For each tested dose and virtual distance, we calculated the average decoding accuracy assuming a) the stimulustimescale statistics to which the encoding model is adjusted and b) other stimulustimescale statistics corresponding to nonmatching virtual distances to which the encoding model was not adjusted (Fig 6). Among all possible nonmatching distances, we considered only the distances shorter than the matching one, since the ranges of possible blanks at longer distances than the matching one are wider than the range of blanks for which the Fisher information was calculated, and therefore the average Fisher information cannot be determined.
Fig 6. Overall coding accuracy (average Fisher information) is higher for the stimulus statistics of the matching distance than for mismatched statistics corresponding to shorter distances from the pheromone source.
(A) The ORNs exposed to the temporal statistics of pheromone plume at the distance of 16 m achieve different coding accuracy in dependence on the pheromone dose (color). The average coding accuracy when the encoding model for 16 m is applied to the correct stimulustimescale statistics of 16 m (dashed line) is greater than the average coding accuracy of the same encoding model when assuming a mismatched stimulustimescale statistics at 8 m, for all pheromone doses except 1 ng. (B–D) Analogous results for ORNs adjusted to statistics of other distances (dashed). The coding performance is always best for the matching distance. Virtual distances longer than the matching one could not be applied since the Fisher information is not defined for the whole range of possible blank durations.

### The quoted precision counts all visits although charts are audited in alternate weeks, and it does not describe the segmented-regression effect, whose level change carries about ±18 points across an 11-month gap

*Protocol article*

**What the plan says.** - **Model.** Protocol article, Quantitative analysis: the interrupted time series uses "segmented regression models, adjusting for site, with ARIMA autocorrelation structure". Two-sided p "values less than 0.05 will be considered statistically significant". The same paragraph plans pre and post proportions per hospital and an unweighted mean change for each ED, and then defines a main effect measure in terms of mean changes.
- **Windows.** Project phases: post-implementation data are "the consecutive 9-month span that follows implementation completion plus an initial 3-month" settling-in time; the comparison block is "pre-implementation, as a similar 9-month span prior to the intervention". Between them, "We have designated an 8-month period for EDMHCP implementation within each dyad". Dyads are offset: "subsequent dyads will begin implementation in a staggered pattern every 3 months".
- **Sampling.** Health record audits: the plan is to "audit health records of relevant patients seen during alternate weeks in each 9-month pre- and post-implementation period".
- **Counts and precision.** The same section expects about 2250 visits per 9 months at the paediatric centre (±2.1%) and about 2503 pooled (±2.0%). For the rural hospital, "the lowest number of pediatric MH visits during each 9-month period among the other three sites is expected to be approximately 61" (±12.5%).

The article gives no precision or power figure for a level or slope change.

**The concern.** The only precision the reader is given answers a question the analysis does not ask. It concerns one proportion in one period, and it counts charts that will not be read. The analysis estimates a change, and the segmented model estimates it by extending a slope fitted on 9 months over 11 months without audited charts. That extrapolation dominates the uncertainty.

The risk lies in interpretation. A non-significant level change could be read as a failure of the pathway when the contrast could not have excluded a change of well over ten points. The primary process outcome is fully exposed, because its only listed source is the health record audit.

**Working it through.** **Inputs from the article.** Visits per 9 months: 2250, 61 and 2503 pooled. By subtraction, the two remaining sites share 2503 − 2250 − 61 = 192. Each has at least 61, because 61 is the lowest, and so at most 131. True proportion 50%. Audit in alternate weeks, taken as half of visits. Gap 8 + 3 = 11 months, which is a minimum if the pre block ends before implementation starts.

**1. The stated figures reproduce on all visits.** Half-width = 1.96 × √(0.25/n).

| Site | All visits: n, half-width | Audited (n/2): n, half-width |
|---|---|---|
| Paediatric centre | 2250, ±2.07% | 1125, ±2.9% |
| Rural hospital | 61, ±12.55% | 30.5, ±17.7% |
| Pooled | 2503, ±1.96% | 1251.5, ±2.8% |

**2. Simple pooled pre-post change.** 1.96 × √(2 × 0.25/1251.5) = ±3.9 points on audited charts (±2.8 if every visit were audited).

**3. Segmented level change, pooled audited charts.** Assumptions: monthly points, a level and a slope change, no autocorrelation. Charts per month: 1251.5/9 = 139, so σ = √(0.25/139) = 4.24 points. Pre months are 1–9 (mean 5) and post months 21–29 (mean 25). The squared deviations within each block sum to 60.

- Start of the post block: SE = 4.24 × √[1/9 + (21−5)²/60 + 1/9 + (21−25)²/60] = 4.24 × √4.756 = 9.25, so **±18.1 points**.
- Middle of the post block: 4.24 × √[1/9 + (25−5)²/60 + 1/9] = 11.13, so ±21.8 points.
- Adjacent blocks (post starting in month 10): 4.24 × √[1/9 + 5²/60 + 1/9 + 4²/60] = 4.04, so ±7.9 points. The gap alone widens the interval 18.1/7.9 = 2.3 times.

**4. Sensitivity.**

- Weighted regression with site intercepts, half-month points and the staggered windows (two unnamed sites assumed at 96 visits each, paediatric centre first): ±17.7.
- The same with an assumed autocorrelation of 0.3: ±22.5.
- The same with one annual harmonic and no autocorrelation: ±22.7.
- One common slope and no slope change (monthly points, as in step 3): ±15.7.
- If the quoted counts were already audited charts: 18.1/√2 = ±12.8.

We observe that the average decoding performance is highest for the stimulustimescale statistics of the matching distance. And conversely, the same encoding model applied to the statistics of a nonmatching distance always resulted in a lower overall decoding accuracy. The only exception was the encoding model obtained for 16 m with the largest dose of 1 ng.
The profile of the Fisher information suggests optimal population coding